Review by darth
Hi, it's darth. October brings us monsters, effigies--always has. I looked at a party napkin with Frankenstein's monster on it: his eyes were closed, he didn't need a cell phone camera to captures memories. Frankenstein's monster is already dead, look at his green, sleeping face, stitched together by a selfish parent who wants to see if it's possible to create life. When his monster eyes open and he's got the job, of confronting the intellectual who made him, of asking if the intellect is capable of love for its creature, of compassion and possibly a long-term dental plan, lower carbon emissions, and some sort of habitat arrangement . . . things get fraught. One of the Karamazov brothers got so appalled by what appeared to be a moral disconnect in the construct of divine workings, that he invoked the devil, who showed up to illustrate a fiasco of nihilism. The devil always sounds a bit like Albert Einstein, explaining what will happen to all of us if we continue to split the little atom. An atom is really just an apple on the tree of what we know--call it the tree of knowledge, if you like. You don't have to believe in a god to understand, that biting into the core of structures which hold us all together . . . can result in a situation which blows us all apart. The closed eyes of Frankenstein's monster compelled me, as I stood staring at them in the grocery store, the way an image on a party napkin can, to imagine the party this green-faced, bolted together guy was invited to. It's the party we're all in: life. Somebody chose to put him on the guest-list. Just a little lightning and the whole thing starts up. Bombs exploding. Pitchforks in the night, moral imperatives gone awry. In a laboratory right now, scientists in China are shouting over Skype to scientists in New England, of the possibility that the ancient Woolly Mammoth could be revived, vis-a-vis his reconstituted DNA. For realsies! Just because they can. When offered the technology, sometimes we choose the black helmet, the cape, and the voice-modulator and we keep on trucking--and sometimes somebody makes that choice for us. Either way, what I want in my treat bag when I knock on your door for Halloween, is to get love taken off of the Endangered List. As that guy who paints the whales on public busses likes to say: "Extinction Is Forever." Makes you wonder what the code for love is, swirling in that apple core at an atomic level. Hope it's present when the lightning strikes, for all of us here on Earth. Happy Halloween. darth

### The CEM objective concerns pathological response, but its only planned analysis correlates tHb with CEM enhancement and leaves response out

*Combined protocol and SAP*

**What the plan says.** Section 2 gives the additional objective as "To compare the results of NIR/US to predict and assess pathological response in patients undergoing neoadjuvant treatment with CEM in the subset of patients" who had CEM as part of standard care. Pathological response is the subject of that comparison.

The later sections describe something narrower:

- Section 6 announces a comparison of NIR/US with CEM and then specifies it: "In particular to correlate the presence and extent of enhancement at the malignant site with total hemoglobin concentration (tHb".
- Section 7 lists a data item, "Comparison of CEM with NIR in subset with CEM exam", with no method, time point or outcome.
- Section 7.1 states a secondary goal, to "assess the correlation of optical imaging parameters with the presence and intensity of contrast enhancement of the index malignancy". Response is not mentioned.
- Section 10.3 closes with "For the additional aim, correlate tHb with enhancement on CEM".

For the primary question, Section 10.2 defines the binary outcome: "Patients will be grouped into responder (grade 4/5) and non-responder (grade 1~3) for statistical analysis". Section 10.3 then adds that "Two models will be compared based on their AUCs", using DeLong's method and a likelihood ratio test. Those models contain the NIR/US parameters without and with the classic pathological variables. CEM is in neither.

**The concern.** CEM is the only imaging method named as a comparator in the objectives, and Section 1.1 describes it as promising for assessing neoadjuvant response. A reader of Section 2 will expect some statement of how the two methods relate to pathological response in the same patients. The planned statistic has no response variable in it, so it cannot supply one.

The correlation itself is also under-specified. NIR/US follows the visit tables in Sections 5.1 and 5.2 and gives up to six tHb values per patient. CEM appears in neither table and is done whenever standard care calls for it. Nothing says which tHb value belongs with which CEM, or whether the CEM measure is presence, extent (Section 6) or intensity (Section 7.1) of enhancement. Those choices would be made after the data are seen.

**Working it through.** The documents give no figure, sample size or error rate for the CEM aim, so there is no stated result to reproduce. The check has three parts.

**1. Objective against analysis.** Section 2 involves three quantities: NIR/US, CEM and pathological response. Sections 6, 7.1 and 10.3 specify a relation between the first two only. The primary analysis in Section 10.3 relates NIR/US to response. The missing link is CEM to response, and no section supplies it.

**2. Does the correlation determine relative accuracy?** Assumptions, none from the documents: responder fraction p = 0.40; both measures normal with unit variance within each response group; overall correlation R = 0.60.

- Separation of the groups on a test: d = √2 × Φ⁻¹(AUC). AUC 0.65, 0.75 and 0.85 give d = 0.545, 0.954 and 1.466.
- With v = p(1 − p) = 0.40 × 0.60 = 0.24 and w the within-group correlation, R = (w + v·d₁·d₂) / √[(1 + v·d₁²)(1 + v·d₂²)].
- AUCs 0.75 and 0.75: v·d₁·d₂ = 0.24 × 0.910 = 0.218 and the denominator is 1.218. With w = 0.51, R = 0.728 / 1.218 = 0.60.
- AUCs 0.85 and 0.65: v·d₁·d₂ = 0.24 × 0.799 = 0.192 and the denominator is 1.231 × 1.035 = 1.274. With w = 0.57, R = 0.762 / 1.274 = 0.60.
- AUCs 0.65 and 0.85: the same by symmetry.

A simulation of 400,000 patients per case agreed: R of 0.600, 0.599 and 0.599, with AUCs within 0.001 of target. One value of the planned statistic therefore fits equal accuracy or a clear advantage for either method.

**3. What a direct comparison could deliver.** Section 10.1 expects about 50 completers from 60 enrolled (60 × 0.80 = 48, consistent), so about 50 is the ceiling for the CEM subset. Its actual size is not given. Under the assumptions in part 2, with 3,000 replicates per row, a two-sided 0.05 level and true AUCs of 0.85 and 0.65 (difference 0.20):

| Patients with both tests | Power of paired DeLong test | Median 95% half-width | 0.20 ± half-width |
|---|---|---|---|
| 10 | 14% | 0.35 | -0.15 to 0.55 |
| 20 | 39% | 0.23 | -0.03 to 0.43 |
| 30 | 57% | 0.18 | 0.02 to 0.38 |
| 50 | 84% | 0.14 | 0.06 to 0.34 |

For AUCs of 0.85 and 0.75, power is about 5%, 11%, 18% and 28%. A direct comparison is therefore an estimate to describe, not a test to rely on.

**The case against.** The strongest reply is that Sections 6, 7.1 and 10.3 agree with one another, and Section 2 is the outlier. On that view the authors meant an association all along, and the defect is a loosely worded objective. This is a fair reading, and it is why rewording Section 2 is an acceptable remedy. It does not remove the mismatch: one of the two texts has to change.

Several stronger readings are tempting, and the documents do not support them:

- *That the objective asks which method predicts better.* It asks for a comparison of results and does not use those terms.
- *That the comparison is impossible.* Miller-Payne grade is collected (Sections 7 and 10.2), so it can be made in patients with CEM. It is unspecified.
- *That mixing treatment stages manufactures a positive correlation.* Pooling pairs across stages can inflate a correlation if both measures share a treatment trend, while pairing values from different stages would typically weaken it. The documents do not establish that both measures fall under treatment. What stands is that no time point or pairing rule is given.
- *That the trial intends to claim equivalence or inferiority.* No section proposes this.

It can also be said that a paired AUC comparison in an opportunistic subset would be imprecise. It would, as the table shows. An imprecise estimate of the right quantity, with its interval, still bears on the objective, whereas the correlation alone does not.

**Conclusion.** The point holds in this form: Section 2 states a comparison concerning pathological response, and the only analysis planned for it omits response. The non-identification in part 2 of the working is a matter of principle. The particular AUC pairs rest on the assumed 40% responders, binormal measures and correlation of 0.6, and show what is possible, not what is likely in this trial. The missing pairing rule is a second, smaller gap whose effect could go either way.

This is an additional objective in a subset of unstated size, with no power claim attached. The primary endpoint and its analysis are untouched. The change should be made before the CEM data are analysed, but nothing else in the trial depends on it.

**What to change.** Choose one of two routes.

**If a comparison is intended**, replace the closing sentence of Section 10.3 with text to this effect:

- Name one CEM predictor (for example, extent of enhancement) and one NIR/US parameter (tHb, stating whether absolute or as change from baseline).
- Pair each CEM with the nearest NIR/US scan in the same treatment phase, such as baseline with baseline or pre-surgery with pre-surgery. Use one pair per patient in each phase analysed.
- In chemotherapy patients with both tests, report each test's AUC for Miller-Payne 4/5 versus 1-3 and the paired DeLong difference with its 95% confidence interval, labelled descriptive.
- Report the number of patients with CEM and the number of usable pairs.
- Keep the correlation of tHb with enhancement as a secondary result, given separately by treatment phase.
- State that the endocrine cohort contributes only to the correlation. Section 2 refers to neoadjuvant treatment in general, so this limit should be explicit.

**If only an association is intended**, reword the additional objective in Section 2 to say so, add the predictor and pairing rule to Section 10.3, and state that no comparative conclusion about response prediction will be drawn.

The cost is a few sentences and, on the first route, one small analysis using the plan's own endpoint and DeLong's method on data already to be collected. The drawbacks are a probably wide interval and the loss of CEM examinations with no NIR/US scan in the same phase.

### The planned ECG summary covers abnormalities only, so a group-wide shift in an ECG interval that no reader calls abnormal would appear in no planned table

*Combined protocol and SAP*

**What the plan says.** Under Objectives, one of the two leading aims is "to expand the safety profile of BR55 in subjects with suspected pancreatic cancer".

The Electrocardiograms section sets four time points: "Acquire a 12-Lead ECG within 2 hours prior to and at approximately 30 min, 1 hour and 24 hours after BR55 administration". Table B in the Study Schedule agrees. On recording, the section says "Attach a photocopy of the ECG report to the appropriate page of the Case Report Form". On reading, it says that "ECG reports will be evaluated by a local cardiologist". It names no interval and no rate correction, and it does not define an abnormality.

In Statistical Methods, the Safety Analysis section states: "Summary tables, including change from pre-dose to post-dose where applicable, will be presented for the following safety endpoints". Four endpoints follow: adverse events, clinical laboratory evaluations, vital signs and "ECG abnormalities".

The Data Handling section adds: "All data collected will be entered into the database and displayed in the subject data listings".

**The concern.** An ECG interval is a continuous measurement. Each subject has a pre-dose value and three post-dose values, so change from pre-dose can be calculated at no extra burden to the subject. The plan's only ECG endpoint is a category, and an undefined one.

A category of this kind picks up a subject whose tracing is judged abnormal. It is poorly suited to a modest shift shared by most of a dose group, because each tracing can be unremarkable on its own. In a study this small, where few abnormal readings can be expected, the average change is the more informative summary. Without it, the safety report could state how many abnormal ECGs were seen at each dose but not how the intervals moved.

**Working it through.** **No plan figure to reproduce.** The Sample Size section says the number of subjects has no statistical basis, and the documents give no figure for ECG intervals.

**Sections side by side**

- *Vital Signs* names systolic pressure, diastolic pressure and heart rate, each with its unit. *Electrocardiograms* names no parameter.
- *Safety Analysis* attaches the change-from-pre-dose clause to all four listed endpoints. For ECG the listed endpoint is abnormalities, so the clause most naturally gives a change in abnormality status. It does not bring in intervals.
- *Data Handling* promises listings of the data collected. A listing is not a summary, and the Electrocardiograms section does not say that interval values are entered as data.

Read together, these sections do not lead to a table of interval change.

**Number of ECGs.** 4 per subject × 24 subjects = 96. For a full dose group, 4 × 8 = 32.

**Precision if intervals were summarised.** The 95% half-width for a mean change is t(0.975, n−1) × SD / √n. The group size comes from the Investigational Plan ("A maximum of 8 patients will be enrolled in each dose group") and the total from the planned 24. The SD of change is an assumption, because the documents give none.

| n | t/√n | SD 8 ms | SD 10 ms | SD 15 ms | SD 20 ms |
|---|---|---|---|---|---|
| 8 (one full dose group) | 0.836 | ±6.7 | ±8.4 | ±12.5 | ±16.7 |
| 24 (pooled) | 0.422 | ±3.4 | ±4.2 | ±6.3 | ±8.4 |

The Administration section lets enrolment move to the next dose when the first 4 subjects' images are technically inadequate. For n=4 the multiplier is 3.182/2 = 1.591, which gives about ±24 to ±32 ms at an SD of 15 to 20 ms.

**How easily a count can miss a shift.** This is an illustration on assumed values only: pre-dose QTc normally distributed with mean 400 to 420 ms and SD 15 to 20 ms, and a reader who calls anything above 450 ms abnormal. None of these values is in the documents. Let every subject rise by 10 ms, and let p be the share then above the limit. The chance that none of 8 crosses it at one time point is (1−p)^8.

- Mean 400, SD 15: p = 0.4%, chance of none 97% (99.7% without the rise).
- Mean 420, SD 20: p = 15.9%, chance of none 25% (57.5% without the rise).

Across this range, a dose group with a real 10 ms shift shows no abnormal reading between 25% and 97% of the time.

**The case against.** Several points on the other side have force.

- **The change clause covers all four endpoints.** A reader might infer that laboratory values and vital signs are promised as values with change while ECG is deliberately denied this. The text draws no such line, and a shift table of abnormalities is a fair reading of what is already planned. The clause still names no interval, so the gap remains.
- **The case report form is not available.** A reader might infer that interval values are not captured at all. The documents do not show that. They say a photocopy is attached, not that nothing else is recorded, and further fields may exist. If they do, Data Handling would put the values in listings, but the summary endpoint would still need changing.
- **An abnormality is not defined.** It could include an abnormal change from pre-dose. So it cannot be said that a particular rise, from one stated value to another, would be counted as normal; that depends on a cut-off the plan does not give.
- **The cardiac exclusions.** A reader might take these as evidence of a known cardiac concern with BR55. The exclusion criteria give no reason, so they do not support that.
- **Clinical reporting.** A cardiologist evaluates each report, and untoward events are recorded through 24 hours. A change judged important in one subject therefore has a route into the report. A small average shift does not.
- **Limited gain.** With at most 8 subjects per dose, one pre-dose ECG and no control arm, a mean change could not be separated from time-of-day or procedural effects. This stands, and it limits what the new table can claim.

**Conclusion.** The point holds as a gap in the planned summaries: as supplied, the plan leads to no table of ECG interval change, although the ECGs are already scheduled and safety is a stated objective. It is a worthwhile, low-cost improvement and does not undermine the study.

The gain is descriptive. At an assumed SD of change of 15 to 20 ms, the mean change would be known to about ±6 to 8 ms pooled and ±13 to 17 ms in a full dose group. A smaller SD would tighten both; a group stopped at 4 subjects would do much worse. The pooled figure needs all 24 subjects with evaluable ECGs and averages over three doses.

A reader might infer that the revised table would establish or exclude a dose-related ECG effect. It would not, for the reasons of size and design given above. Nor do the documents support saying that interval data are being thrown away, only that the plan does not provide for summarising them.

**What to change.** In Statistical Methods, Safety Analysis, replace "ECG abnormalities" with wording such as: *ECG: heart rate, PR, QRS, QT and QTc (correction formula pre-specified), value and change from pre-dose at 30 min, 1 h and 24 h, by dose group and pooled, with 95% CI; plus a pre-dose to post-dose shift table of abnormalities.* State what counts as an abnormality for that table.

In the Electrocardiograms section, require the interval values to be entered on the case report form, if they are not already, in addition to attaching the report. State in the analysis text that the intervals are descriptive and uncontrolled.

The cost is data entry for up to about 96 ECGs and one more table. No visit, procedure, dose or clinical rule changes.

All reviews by Greg Bem unless marked otherwise.
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